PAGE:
WinDev 2004 is over, and so ends my first big conference I have either attended or presented. I had a great time this week meeting the other speakers, lots of people attending the talks, and learning many new things from the various tracks.
I spent most of my time in the Security track, which is where I gave my talks. I also went to some sessions in the database (SQL Server 2005) and CLR/C# tracks as those are also very interesting to me.
My talks, for the most part, went well. My timing could have been better, though, as both ended a little earlier. I made the mistake of using slides from two-three months ago because I thought I couldn't change or update them after they were submitted. Hindsight, I would have reworked them to be more comprehensive for both talks as well as more practical for the second talk (I had some comments on the evals that it was too advanced).
Highlights of WinDev for me were meeting and/or spending time for the first time with Keith Brown (actually met him last week at XML DevCon), John Lam, Dominick Baier, Bob Beauchemin, Brent Rector, David Cowles, Jason Whittington, Juval Lowry, Kit George, Peter Provost, and Mark Pearce. These are all people I greatly admire and respect. I also enjoyed seeing people I work with at my main client site as well as spending time with Ernie Booth (who has done a great job among others with the Beantowndotnet.org group).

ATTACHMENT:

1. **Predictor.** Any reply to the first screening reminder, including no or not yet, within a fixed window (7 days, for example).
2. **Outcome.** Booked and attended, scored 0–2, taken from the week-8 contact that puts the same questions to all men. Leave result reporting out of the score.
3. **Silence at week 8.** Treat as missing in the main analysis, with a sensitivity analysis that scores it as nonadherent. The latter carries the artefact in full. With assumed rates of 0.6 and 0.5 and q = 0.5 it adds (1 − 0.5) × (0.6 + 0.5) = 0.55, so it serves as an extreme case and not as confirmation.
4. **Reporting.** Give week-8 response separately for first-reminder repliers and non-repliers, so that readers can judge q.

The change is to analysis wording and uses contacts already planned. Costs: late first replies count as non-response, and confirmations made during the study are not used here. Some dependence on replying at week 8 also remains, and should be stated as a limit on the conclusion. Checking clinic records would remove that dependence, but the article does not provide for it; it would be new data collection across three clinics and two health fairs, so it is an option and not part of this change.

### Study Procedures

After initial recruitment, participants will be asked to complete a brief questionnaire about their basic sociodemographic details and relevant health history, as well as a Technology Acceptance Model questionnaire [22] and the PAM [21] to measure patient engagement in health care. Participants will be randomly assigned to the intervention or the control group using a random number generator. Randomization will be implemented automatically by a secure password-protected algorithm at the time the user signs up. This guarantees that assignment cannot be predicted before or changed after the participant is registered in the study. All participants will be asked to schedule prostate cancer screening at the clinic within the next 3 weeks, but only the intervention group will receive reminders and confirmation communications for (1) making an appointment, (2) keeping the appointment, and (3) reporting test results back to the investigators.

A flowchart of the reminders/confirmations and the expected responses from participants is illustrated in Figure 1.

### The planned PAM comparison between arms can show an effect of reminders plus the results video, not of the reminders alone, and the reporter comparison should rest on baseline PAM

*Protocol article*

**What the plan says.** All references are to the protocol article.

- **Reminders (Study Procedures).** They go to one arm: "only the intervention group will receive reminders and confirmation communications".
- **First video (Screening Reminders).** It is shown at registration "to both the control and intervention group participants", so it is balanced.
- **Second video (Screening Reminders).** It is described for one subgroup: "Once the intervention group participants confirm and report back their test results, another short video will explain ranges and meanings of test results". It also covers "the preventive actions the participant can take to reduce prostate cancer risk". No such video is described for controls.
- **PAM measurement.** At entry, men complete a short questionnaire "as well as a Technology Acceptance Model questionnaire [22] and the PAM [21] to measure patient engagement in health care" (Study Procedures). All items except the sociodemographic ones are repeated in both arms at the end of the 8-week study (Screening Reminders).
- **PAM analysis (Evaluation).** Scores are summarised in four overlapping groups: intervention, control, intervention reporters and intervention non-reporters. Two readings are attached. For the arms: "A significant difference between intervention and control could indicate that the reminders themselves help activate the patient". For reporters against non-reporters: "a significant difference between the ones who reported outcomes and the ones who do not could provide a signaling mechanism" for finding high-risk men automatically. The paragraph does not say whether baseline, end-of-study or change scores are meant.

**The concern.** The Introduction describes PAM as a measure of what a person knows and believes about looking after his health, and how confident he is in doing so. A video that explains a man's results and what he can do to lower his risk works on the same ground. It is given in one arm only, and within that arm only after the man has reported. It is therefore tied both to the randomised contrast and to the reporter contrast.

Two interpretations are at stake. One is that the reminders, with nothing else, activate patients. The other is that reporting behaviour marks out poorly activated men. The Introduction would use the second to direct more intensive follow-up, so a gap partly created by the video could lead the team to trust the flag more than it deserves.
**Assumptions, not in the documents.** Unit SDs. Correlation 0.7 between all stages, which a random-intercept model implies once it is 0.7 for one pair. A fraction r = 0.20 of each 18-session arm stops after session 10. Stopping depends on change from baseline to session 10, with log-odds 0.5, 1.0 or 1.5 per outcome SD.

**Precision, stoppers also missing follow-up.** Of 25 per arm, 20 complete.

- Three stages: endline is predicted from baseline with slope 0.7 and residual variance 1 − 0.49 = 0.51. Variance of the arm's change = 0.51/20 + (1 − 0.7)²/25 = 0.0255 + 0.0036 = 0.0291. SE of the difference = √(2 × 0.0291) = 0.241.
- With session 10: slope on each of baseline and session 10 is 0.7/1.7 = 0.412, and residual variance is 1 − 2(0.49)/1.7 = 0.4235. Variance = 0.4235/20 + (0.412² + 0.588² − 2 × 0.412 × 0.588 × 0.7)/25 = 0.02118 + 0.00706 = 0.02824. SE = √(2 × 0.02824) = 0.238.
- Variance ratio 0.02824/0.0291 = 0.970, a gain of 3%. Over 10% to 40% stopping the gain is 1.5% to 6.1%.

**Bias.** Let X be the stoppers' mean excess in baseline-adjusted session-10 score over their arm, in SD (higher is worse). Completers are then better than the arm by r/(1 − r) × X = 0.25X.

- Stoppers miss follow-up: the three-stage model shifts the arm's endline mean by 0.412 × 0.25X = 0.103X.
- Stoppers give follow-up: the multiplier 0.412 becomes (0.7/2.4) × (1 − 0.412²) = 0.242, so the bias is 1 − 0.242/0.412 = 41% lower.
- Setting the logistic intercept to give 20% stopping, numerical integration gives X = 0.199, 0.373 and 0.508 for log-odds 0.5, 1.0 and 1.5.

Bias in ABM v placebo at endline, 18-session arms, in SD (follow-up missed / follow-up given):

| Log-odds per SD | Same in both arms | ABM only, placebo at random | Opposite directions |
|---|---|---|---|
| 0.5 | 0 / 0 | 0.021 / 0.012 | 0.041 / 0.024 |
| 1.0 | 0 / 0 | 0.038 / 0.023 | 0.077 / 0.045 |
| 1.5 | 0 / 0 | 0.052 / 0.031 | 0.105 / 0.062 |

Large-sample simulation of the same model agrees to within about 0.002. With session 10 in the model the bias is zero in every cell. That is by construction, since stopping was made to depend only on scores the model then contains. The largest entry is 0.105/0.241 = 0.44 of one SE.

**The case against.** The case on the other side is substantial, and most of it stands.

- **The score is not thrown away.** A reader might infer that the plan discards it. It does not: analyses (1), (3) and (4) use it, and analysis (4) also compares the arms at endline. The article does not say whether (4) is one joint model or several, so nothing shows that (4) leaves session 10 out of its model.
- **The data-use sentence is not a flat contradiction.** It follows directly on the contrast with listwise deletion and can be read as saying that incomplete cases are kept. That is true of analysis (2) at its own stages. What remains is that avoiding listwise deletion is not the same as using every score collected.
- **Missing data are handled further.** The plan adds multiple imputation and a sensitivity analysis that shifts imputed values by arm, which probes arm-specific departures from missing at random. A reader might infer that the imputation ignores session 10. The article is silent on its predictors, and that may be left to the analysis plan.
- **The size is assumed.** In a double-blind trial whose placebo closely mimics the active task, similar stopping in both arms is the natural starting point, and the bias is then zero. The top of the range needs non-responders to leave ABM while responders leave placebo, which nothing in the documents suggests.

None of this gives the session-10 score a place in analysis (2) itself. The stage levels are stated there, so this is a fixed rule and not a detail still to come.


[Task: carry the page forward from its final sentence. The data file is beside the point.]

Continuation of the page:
I especially enjoyed dinner with Peter Provost and Mark Pearce on Thursday night. Mark says he visits the US on business often (he is from the UK) and I hope to meet with him again -- a very, very bright and engaging fellow. Peter impressed me immensely with his knowledge and use of Extreme Programming (of which I am big fan) as well as architecture and patterns. I hope to meet him at future conferences as well.
Peter caught the "Secure AppDomain" bug from my second talk and wants to apply it immediately to unit testing of Code Access Security (looking forward to the results!). Mark, Peter, and I attended Keith's session on Unit Testing Security where he put together the start of code changes to NUnit to do some CAS testing! Great stuff!
A very special thanks to Keith for the opportunity to speak at WinDev this year.